Tuesday, January 31, 2017

Strawberry Marshmallow Poppers

Before Jude started adventuring, I had a "family" blog.  It was back when Facebook was for just college students, and a blog was a good way to simultaneously update lots of family members about the kids, without worrying who I forgot to tell a story to and who I was boring with the ninth rendition of the same story.   As I read back over some old postings, I saw these treats.  Of course, Celia was reading over my shoulder, so now she wants me to make them again.  I'm so grateful for how far we've come -- when I first shared this post, she only had two safe foods, and now she's up to ten! This is one of her latest creations -- bacon sandwiched between oatmeal banana pancakes slathered with sunflower seed butter.  We've been calling it the "Allergic Elvis."

I think one of most wearing parts of being the parent of a food-allergic kid (POFAK, for short), is constantly feeling like I'm in the kitchen.  There are a lot of great ready-to-eat options out there if you're only dealing with one or two allergens.  For example, Luke can't have peanuts, Neal can't eat anything with gluten,  and I can't have shellfish or wheat.  They're common allergies, and while they may cross things off the list to eat, trust me, the padding on my rear end isn't suffering any!! As we go through the family, the product list gets smaller; avoiding milk AND soy AND nuts knocks a lot of things out for Jude and Matthew.  And then we get to Celia and Damien, whose "can have" list fits on the back of a business card.  We've slowly added a few pre-packaged foods, but for the most part, if we want to eat, somebody has to be in the kitchen.  Needing to work around food allergies is a major reason why I am insisting that the kids take cooking courses as they get older.  Not just "learn to cook a recipe," but learn the science of cooking so they can take apart and rebuild recipes, and technique to skillfully change up a dish's presentation.  Sometimes the difference between "This again???" and "Wow, that looks interesting!" is cutting a sweet potato into matchstick julienne instead of cubes.

With food allergies, sometimes the hard part is making feeling "normal," and having food that doesn't LOOK like it's "allergy food."  Many of us joke that it's like spinning gold out of straw...or sometimes, spinning gold out of thin air!  Parties can be hard for food-allergic kids.  They want treats, too!  For Celia's birthdays, we've had cakes made out of cotton candy, and even a marshmallow molded into an Olaf. Back when we only had two foods to work with, I was making a fruit tray with dip for a Christmas party, and she wanted to know if I could make strawberries with "her kind" of dip.


So me and my buddy Google got down to business. Most marshmallow fluff recipes call for eggs. They are something she has "normal" allergies to -- they can trigger anaphylaxis and kill her.  Not gonna work.  Searching for "Vegan Marshmallow Fluff" (inherently egg free) got lots of ideas, but all containing foods she can't have, especially soy.  That "only" triggers GI bleeding...yeah, I think we'll skip that too.  I was starting to give up hope.  One last search and I was going to have to tell her that she might have to choose one or the other.   I entered "Egg Free Marshmallow Fluff recipe" and found this.  It wasn't "fluff" -- it was a whoopie pie filling.  But it was a workable recipe.  Cue the choir of Christmas angels!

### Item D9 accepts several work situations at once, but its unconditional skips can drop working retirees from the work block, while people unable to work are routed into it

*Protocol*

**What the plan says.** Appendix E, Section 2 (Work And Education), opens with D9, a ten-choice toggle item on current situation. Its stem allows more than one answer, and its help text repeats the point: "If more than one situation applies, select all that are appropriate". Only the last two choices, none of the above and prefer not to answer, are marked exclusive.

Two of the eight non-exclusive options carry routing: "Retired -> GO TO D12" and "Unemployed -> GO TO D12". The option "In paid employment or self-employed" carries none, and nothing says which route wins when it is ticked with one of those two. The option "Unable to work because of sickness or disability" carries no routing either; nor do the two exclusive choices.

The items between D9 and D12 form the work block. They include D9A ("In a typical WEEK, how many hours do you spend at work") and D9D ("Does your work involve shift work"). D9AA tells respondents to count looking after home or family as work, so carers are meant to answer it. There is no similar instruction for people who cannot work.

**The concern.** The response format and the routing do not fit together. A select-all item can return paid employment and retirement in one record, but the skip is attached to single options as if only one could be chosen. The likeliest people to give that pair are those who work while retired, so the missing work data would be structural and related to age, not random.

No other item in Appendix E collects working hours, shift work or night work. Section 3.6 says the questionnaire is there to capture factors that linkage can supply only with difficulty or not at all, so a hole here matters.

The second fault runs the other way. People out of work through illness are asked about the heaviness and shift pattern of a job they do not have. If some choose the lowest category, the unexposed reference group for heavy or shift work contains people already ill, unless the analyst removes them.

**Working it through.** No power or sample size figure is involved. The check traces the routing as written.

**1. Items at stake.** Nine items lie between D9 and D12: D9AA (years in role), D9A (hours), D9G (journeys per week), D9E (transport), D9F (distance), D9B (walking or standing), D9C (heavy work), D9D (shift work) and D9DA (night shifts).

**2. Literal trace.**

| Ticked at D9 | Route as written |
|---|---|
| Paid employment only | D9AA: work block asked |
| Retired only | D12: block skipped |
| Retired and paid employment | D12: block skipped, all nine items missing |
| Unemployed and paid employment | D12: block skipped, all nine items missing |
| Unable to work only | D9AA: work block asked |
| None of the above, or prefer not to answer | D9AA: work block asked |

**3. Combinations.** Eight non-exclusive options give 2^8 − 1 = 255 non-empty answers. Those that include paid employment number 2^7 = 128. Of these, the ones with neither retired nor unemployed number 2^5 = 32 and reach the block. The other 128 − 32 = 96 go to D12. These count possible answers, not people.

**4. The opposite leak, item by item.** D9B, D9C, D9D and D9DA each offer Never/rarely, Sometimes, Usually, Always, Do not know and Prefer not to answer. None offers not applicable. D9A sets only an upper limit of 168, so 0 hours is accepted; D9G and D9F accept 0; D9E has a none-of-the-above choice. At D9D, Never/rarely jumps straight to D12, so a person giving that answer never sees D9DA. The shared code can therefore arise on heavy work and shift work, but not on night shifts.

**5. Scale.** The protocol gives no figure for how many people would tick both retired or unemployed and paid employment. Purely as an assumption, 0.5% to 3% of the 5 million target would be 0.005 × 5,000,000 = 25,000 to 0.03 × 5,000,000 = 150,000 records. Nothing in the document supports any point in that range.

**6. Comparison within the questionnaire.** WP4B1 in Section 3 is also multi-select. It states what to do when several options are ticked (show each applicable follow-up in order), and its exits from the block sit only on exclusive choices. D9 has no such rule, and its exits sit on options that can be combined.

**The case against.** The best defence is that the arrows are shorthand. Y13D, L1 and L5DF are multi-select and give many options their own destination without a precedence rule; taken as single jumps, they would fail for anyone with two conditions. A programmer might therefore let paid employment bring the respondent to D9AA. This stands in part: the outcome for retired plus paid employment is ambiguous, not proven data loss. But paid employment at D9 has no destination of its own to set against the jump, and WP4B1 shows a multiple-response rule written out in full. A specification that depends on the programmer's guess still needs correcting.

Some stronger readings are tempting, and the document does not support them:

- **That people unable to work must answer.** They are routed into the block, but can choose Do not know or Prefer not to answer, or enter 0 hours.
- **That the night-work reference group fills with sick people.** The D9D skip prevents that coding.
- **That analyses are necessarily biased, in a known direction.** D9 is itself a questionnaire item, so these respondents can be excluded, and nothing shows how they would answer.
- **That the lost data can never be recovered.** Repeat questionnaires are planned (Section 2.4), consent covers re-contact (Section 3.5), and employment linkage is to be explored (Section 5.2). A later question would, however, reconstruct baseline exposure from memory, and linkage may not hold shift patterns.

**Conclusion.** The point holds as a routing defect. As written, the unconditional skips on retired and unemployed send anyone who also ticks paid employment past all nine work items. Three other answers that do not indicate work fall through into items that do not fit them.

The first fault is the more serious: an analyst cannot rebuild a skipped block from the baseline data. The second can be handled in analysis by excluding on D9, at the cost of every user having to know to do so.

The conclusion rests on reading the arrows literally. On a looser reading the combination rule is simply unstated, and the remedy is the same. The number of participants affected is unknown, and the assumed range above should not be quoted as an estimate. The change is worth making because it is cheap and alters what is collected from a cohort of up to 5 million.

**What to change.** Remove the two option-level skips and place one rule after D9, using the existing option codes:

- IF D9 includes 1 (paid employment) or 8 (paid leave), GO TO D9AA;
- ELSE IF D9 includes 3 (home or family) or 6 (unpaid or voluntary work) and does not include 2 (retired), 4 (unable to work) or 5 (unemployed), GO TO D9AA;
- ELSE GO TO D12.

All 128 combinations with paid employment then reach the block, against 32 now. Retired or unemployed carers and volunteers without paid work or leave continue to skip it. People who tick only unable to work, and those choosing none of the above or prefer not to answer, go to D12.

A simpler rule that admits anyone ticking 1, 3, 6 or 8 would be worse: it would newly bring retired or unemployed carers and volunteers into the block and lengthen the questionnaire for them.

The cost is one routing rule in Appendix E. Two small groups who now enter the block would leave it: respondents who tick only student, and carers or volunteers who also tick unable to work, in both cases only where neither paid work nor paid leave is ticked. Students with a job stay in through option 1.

I started subbing foods in my head as I read the ingredient list.  Gelatin -- Pork-based gelatin (Knox brand) is safe for us.  Water, check.  Maple syrup...not safe, but we can use Lyle's Golden Syrup instead.  Vanilla isn't a safe flavoring, but plain rum is, as is Crystal Diamond Kosher salt.  We could make this work.  (Or destroy the kitchen trying.)

Faux Fluff:

1 envelope gelatin
1/4 cup water

Mix together and microwave for 30 seconds.  Pour to mixer bowl.  Add:

1/2 c. golden syrup
1/2 tsp rum
1/4 tsp salt

Start mixing.  Mix on high speed for 10-12 minutes to create the marshmallow.

After 2-3 minutes, you can see the sugar turning fluffy.

By golly...after 12 minutes, we have a soft marshmallow-type thing going.  This may work after all!  (The difference between this and "regular" marshmallows is stopping while the marshmallow is still warm and soft -- think the difference between soft and firm peaks with either whipping cream or egg whites.)

Celia came wandering in at this point.  She decided it needed inspection by a "Quality Control" officer.  She deemed it "perfect."

Ok, now for the real test. Everybody's seen the whipped cream-and-strawberry Santas making the rounds on Pinterest.  Could I make THOSE happen??  I scooped some of our wannabe fluff into a zip-top bag, snipped the corner, and started filling cored strawberries.  (Cut the green/tops off a strawberry, slice of a little bottom so they stand up, and core out a little of the berry to stuff with fluff.  If you're making Santas, use the lopped-off point for your hat.  If you're not, put them in a bowl and snack.)

Verdict: they sort of are possible.  I think if I was filling them and serving immediately, yes the Santa-hat-option would work.  But the few test ones I made started to have the tops slip-siding after an hour in the fridge -- I think between from the marshmallow setting in the cold and the sugar in the fluff, it was almost macerating the berries from the inside,  I didn't think they'd hold overnight.  In the end, I made filled strawberries, they just didn't have caps on them.  Celia was good with that, and they held up fine as "Strawberry Poppers".

She decided she wanted to fill a couple.

 And decorate the sides. The more marshmallow, the merrier!

And eat them on the spot, of course.

See that face stuffed full of a special treat?  Yeah, it's worth the work.  Rumpelstiltskin ain't got NOTHING on a POFAK.

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